The World Bank Office today in Sarajevo presented a study entitled ‘Time to quit: The tobacco tax increase and household welfare in BiH’.
Tobacco, a leading cause of death, is linked with high medical expenditures, lower life expectancy at birth, reductions in the quality of life, and other adverse effects.
Tobacco taxes are considered an effective policy tool to reduce tobacco consumption and produce long-run benefits that may outweigh the costs associated with a tobacco price increase. However, policy makers avoid using tobacco taxes because of the possible regressive effects.
In particular, poorer deciles across the income distribution are proportionally more negatively affected than richer ones by the extra tax burden. This paper uses an extended cost-benefit analysis to estimate the distributional effect of tobacco tax increases in Bosnia and Herzegovina.
The analysis considers the effect on household income of an increase in tobacco prices, changes in medical expenses, and the prolongation of working years under various scenarios, based on data in three waves of the national Household Budget Survey.
One critical contribution is a quantification of the impacts by allowing price elasticities to vary across consumption deciles. The results indicate that a rise intobacco prices generates positive income variations across the lowest income groups in the population (the bottom 20 percent).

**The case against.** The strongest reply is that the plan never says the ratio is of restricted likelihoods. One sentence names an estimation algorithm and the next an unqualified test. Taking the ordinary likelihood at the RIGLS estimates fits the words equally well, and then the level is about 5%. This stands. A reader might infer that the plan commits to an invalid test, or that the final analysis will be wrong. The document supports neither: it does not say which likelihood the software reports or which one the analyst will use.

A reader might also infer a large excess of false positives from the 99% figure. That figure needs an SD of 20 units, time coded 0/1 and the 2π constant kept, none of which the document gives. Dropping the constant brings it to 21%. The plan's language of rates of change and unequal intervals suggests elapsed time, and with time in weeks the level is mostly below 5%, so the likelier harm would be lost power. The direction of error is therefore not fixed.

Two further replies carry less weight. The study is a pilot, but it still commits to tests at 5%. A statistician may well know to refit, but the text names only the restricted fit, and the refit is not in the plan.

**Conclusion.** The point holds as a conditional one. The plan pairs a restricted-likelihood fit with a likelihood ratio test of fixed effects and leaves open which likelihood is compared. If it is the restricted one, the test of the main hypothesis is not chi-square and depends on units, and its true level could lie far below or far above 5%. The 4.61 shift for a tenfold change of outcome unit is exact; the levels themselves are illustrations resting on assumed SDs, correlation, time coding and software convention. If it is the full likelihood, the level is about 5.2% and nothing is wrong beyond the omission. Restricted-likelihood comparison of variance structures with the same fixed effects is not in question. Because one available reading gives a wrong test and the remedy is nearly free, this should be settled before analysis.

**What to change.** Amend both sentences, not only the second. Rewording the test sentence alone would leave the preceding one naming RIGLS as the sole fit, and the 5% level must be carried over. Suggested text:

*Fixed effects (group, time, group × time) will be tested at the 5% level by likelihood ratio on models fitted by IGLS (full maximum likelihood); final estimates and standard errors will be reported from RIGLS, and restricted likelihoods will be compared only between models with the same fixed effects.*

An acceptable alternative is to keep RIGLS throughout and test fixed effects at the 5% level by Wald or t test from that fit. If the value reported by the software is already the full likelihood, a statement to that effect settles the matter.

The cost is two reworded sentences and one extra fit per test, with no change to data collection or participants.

At the same time, tobacco price increases have negative income effects among middle-income and upper-income groups.
These effects are larger, the higher the income level. If benefits through lower medical expenses and an expansion in working years are considered, the positive effect is acerbated among the lowest income groups. The middle of the distribution sees the income effect turn from negative to positive, and the top 40 percent, although continuing to experience a negative effect, see the magnitude of this effect diminish.
Altogether, these effects mean that increases in tobacco prices have a pro-poor, progressive effect in Bosnia and Herzegovina. These results also hold within entities and across urban and rural areas.